Are Jeremy Hunt’s deregulation plans an unnecessary risk?

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We all invest money or contribute to a pension in some way and have an interest in how government policy may affect the economy and our money. A recent announcement in the UK by chancellor Jeremy Hunt for planned deregulation plans is something we should all be aware of. But what are they? In this article we summarise the pros and cons of such a possible move – is it a risk or opportunity for growth?

The deregulation plans include a review of the “ring-fencing” regime introduced after the 2008 financial crisis, consulting on a Central Bank Digital Currency, and prolonging tax exemptions for international investment management to crypto-assets.

A dangerous mistake?

The Chancellor of the Exchequer Jeremy Hunt’s new deregulation plans have been called a ‘dangerous mistake’ by Sir John Vickers, a financial expert and one of the chief architects of the banking reforms which took place after the 2008 global financial crisis. 

Vickers, who led the independent commission tasked with reviewing the banking industry in the UK after the 2008 crisis, stated that vital elements of the deregulation proposals introduced by Chancellor Jeremy Hunt could harm the financial future of Britain.

Ring-fencing reforms

Vickers stated that he was chiefly concerned by Hunt’s plan to repeal the ring-fencing rules that the then Chancellor George Osborne implemented in 2019 after the financial crash to protect everyday customers from financial harm.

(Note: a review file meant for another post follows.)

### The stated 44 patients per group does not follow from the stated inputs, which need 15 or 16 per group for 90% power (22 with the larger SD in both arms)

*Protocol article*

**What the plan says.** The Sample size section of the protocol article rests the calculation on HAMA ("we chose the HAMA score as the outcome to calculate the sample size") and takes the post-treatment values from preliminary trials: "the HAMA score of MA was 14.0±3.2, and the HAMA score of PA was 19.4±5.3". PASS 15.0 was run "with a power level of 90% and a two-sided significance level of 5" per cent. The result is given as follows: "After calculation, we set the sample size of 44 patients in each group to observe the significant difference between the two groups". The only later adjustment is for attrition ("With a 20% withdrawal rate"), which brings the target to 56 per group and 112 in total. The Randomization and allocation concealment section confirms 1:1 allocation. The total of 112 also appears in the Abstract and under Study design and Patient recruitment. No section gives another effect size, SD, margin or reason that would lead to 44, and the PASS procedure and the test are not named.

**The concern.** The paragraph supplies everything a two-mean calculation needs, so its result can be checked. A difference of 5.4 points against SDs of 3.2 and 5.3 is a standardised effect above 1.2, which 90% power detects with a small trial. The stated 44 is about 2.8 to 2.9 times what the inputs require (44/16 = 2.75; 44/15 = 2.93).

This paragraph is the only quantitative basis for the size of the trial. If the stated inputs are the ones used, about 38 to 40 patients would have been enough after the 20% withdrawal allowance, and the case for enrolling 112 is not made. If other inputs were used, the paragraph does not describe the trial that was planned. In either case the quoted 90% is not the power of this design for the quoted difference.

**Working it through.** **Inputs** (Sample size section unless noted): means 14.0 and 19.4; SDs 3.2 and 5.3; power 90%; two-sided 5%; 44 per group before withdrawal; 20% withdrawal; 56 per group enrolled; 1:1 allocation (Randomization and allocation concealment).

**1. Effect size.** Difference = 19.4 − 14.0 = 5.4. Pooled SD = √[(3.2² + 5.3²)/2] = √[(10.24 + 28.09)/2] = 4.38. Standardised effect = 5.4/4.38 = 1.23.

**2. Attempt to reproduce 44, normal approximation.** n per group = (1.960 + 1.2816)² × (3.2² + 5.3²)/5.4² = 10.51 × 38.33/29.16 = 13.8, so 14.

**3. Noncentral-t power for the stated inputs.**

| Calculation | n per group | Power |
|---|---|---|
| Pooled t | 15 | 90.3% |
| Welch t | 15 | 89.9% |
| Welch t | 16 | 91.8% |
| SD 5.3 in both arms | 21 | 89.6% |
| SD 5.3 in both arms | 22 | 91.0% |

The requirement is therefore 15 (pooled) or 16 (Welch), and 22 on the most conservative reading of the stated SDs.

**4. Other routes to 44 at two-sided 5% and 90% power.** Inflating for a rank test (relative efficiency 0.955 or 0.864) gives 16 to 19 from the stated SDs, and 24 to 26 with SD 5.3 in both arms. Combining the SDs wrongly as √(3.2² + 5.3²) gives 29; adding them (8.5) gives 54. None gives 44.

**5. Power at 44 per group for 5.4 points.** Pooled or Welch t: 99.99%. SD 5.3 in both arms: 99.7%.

Vickers called these rules the ‘bedrock of how we regulate banks in the UK’ before going on to tell the Guardian: “If they’re saying: ‘Look, we’re ten years on, we could make some adjustments, but it remains part of the bedrock,’ then I would say: ‘Fine’. If, on the other hand, they’re saying: ‘Maybe it’s time to roll back on this,” then I think that would be an extremely dangerous and wrong path for us to follow.”

The rules regarding ring fencing could take years to implement fully and will go to consultation this year. It’s possible that a few smaller banks, such as Santander UK, TSB and Virgin Money, would be exempt from following previous regulations, and larger ones like Lloyds and Natwest will face fewer restrictions on how they fund their banking operations. These reforms will likely allow them to sell more complex products than previously allowed, to customers within their ring fenced bank.

Details of the deregulation

The Chancellor’s deregulation plans, also known as the ‘Edinburgh reforms’, will hold banking bosses accountable and personally responsible for any issues on their watch. The package will include over 30 changes and plans for a central bank digital currency. Changes to the rules on short-selling will also be made, which is where investors bet that the price of an asset will fall.

Also included in these reforms is the introduction of new targets for City regulators that will force these regulators to look at how their rules could increase UK growth, including:

  • Unlocking funding for infrastructure projects